READER REPORT:

$12,000 to save beloved rottweiler

RACHAEL STEWART
Last updated 05:00 19/05/2014
Shylah
DOGGY DEBT: Shylah needed several costly procedures after becoming sick.

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How do you let a loved pet go?

Goodbye, my little buddy, Blossom Our grief for Great Dane with huge heart Farewell to a big-hearted, faithful friend How do you let a loved pet go? $12,000 to save beloved rottweiler Putting Corban to sleep Knowing when to let your pet go Letting Lucky go The little pig that taught me patience I hope we meet again, Cheko

On December 5, 2013 we finally decided to let Mishka, our 14 year old doberman/collie cross go.

She had a cancerous growth that had appeared and then grew out of control within two months. There was never any chance of operating, it was just about keeping her comfortable and happy. Three times before we'd taken her to the vet not expecting to bring her home but they provided solutions on all the other occasions.

We knew our kitten and 7-year-old rottweiler were going to miss her terribly, too, but it was time to free her from pain.

Four days later we found Shylah, our rottweiler, cowering outside unable to move. We rolled her on to a blanket, lifted her into the car and took off to the after hours vet.

The vet was wonderful but unable to diagnose her before closing, so we took her back to our local vet.

It took them until 2.30pm before they finally got to look at her and found she had a ruptured, infected uterus. The poor darling must've been in so much pain, and we thought she was moping over her sister.

After the operation we had to take her to after hours each night, then pick her up and take her back to the local vet for the day. It took until Friday before we were sure she would survive.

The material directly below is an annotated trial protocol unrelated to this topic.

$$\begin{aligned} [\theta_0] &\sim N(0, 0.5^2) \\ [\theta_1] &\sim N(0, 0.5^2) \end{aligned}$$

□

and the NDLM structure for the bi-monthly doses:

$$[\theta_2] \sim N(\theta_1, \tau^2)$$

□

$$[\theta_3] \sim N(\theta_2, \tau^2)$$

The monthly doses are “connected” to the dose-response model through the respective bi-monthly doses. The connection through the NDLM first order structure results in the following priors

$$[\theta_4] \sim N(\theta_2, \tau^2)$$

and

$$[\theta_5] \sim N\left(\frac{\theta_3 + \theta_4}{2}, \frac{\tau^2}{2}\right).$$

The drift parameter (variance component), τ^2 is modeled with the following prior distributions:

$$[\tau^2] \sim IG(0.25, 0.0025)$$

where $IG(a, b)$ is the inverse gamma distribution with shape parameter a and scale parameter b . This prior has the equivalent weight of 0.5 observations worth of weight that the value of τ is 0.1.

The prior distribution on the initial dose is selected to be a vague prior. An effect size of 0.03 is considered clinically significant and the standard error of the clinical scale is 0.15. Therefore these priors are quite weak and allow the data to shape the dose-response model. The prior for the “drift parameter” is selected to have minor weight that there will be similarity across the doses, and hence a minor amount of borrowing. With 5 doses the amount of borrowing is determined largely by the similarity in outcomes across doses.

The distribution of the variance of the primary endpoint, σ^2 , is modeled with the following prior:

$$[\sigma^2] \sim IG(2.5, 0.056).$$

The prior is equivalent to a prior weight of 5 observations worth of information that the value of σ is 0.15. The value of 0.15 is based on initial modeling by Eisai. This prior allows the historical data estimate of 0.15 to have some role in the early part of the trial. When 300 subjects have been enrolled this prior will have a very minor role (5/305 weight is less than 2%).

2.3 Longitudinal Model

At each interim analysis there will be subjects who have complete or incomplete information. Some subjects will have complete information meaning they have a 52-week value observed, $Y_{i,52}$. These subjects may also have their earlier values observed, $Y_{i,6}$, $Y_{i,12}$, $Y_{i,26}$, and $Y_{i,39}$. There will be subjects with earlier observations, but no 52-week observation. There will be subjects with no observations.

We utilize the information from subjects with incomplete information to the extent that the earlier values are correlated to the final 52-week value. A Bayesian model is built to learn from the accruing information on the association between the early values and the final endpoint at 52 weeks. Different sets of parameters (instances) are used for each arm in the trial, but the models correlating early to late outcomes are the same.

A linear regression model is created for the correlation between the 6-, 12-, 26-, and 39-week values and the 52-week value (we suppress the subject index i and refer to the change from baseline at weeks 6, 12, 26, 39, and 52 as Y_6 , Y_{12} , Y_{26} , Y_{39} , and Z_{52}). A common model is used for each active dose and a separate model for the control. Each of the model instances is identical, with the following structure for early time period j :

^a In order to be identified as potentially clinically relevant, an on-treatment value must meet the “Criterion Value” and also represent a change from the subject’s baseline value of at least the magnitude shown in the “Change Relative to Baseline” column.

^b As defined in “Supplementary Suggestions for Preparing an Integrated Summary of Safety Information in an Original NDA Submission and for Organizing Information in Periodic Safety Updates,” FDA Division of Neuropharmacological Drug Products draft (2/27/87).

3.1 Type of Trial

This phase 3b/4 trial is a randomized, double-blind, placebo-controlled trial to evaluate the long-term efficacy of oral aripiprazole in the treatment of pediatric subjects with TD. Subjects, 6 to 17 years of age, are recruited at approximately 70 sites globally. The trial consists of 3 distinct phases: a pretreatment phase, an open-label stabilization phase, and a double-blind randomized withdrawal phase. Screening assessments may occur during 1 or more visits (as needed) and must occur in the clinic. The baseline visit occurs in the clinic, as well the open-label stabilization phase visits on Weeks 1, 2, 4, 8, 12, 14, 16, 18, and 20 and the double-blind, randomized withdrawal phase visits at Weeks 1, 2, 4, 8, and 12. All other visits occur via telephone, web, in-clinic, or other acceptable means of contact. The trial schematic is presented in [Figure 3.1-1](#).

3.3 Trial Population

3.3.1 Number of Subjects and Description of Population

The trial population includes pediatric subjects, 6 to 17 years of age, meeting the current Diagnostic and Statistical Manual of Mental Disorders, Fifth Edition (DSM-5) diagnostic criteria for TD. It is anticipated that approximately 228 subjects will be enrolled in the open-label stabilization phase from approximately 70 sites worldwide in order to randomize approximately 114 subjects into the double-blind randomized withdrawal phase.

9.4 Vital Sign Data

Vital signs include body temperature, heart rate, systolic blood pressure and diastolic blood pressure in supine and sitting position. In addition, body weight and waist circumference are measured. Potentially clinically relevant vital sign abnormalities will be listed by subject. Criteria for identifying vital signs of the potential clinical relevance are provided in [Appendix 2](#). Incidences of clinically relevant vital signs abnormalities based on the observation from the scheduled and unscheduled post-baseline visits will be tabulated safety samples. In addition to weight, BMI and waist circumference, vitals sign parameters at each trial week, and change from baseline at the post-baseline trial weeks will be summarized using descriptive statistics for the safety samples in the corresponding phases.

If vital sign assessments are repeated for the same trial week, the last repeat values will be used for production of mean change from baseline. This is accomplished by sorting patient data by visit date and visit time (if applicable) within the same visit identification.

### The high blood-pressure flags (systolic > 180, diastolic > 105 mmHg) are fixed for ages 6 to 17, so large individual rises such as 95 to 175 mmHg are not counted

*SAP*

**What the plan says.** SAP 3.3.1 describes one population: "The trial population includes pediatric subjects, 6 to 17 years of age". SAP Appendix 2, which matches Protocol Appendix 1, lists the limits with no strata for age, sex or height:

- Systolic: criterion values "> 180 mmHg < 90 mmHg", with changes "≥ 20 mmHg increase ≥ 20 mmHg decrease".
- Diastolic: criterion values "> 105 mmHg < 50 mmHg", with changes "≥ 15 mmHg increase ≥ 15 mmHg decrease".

Then started the eating problem. It didn't seem to matter what we fed her, she kept regurgitating it. Back to the local vet who kept giving us Losec and saying it was probably just indigestion.

Finally after two months of this they referred us to the specialists who immediately diagnosed a throat stricture, caused by vomiting during the last operation.

The problem now was that after such a long time the scar tissue was so thick she couldn't swallow anything. The endoscope they put down her throat couldn't even pass through the blockage.

On the first day I agreed to let them treat her I was told that it was going to cost $2,500. I broke down as I didn't have any spare funds - I was still paying off the last operation.

It turns out there is a finance company that lends for vet bills and they accepted our application.

Then the nightmares started. I had been told that she would need three or four dilations, when the vet inserts a balloon down her throat and blows it up to stretch the blocked part of the throat.

I could see why it was costing so much, but after the first one was complete they advised me that the cost was per procedure.

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In the end she had five full procedures and an extra endoscope to check that the throat was still open. All up it's cost us over $12,000.

My car broke down and I can't afford to fix it, so I borrow a friend's vehicle so that I can go home at lunchtime to spoon feed my darling as she still regurgitates a lot of what we feed her.

We have changed vets and are now with a lovely lady who manages five other dogs with similar problems. She is confident that between us we can give Shylah a good life and that makes it all worthwhile!


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